“Exploring ChatGPT: Innovative Ways to Integrate AI Chatbots into Middle and High School Curriculum”

As an educational specialist who works closely with colleagues in all subject areas, I want to encourage teachers to consider the impact of tools like ChatGPT. Just as math teachers had to adjust their teaching methods when calculators became widely used, English and social studies teachers must also adapt their instruction now that AI tools are readily available to students.

In December 2022, there was a surge in articles and discussions about the implications of ChatGPT and similar tools in education. Some expressed concerns, while others pointed out the limitations of the current tool configuration. I recently spoke to our division’s technology director about the conversations happening in professional circles regarding these AI tools.

Our conversation raised numerous questions without clear answers. However, when he asked about my philosophy on ChatGPT and similar tools, I responded with a strong statement: “If I could go back in time, I would prevent the invention of such things.”

My response may have revealed my Luddite tendencies. I prefer simple technology, like a watch that tells time or a Nokia phone. However, I acknowledged that ChatGPT is already a part of our classrooms and emphasized the importance of finding ways to incorporate AI tools while still nurturing critical thinking skills.

Here are some suggestions for integrating AI tools into our classes while maintaining and strengthening critical thinking:

Prompt dissection

Zeynep Tufekci, an opinion writer for the New York Times and associate professor, warns about the potential for inaccuracies in AI-generated content, describing it as a “high-quality intellectual snow job.” In a social studies classroom, students can create a prompt and analyze the machine’s response in detail to identify inconsistencies and reinforce their understanding of the topic.

Find the biases

Students can generate prompts on various related topics and examine them for inaccuracies or biases. Since AI tools like ChatGPT are trained on existing data, they may reflect the biases inherent in the training data. This exercise helps students recognize these blind spots and encourages them to seek a multiplicity of viewpoints in their work.

Spot the computer essay

John Warner, a blogger for Inside Higher Ed and author, highlights the limitations of AI-generated writing. In a language arts classroom, students can compare human writing with AI-generated writing and discuss the differences in voice, nuance, and passion. This exercise enhances students’ ability to identify the unique qualities of human-generated content.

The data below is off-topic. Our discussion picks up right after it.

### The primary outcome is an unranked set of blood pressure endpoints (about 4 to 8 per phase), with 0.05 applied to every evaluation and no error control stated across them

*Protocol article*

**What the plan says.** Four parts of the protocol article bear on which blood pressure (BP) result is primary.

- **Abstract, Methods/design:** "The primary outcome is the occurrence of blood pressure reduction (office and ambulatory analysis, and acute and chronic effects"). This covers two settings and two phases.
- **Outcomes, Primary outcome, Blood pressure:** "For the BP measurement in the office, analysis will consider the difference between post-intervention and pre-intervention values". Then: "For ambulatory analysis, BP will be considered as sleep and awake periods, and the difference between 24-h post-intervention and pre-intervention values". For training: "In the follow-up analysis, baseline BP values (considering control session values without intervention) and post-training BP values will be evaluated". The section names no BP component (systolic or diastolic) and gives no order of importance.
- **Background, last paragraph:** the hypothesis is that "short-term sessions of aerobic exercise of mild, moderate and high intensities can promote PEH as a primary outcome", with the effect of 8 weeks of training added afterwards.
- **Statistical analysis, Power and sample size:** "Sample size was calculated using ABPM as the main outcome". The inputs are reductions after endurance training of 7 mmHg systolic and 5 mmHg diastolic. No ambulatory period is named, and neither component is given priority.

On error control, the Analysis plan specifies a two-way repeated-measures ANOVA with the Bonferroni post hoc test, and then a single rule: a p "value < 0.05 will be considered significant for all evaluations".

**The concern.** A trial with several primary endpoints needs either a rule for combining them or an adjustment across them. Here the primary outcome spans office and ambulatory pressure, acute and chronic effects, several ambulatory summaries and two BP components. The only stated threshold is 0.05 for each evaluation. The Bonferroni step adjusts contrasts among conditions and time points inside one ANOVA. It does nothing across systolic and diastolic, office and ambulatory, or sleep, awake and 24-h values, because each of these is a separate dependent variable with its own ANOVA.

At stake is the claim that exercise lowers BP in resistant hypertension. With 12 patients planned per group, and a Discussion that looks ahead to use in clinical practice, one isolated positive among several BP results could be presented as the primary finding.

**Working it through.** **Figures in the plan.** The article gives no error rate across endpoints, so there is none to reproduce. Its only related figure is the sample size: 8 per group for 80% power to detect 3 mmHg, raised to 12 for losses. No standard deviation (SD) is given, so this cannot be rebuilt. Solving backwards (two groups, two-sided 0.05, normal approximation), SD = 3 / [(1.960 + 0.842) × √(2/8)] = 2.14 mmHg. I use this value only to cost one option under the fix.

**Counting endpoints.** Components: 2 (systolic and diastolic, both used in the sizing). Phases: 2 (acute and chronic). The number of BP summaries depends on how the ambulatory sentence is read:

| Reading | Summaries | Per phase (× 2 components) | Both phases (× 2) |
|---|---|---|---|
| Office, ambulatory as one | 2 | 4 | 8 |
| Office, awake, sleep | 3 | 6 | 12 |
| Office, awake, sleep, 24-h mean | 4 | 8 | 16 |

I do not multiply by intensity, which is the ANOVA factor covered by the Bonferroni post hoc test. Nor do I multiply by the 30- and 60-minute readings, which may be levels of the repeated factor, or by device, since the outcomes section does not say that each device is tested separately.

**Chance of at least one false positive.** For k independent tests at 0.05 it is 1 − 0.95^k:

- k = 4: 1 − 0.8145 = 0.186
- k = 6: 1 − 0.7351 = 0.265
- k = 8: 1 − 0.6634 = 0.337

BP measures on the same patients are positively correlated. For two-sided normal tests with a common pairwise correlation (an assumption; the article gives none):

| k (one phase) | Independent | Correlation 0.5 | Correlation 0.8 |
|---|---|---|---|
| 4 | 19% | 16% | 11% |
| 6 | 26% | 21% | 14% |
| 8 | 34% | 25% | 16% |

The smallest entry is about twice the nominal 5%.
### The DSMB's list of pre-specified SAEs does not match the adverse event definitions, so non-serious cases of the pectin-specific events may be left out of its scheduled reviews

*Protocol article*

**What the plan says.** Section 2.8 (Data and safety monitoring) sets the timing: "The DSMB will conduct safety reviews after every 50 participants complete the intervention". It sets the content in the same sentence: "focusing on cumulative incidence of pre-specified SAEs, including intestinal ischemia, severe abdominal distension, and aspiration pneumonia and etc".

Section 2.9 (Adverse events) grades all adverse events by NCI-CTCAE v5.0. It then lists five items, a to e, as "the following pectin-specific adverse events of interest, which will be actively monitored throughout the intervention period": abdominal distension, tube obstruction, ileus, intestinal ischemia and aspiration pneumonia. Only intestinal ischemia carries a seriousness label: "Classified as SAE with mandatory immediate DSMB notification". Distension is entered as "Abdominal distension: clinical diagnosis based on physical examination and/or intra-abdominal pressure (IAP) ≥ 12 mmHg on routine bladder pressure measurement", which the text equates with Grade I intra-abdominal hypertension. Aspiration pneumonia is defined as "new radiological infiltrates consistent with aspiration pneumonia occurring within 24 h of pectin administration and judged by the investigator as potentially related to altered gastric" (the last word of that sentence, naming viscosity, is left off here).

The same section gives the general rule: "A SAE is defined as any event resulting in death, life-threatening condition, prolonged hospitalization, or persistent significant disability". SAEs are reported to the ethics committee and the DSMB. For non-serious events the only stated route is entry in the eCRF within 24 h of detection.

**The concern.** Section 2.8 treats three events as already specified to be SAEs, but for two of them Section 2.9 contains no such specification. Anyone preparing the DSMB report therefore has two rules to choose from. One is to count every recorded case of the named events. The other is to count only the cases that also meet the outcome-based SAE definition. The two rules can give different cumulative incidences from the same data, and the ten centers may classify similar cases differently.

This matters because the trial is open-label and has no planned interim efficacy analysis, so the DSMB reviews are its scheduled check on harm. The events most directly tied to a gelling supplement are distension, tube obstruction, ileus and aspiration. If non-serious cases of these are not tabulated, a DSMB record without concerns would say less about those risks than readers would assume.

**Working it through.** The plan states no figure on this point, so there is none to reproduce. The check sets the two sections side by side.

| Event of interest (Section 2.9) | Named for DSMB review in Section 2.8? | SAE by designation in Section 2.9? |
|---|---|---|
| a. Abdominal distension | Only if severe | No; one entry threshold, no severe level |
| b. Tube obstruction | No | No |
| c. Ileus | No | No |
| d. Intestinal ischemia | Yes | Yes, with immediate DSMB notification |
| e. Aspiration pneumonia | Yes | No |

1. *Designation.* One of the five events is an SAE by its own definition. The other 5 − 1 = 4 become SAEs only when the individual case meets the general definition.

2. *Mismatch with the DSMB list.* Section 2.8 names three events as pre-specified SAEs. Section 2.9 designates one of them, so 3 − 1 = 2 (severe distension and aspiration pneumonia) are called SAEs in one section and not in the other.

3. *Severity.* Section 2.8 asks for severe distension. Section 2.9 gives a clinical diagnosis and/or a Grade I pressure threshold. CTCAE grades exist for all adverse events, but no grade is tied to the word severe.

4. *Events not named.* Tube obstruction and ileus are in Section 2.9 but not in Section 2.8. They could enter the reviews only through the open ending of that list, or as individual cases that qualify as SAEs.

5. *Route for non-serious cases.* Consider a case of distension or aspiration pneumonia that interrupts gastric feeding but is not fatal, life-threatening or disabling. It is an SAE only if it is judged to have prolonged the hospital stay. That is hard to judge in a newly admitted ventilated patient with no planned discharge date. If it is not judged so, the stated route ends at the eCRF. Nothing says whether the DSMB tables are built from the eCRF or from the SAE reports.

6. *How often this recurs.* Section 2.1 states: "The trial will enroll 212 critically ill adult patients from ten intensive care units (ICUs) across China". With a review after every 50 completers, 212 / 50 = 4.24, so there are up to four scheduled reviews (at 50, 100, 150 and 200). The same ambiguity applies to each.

Use primary sources and first-person accounts

Assignments that require students to interview individuals and connect their experiences to texts provide more opportunities for student writing. This approach ensures that students use their own language to express their understanding and prevents them from relying solely on machine-generated prompts.

Compare two readings

Peter Greene, a senior writer for Forbes magazine and an experienced English teacher, suggests assigning students to compare and contrast literary works, focusing on lesser-known or unconventional pairings. This task encourages students to demonstrate their learning, make connections, and engage in meaningful analysis. AI-generated analysis is limited by the available internet sources and may not cover unique or rare content.

Expect classroom discussion to be used as a resource

As Peter Greene proposes, classroom discussions can become part of the texts students consider. By treating classroom conversations as valuable sources of information and perspectives, students will actively participate and take note of important points. This approach promotes authentic writing and critical thinking.

In The Chronicle of Higher Education, Beth McMurtrie emphasizes the importance of essay writing in developing research skills, critical thinking, and persuasive expression. These skills will be even more crucial in the age of AI. Instead of ignoring the presence of AI tools, we should prepare our students to navigate the current world and the future.

I may still prefer listening to records, though.

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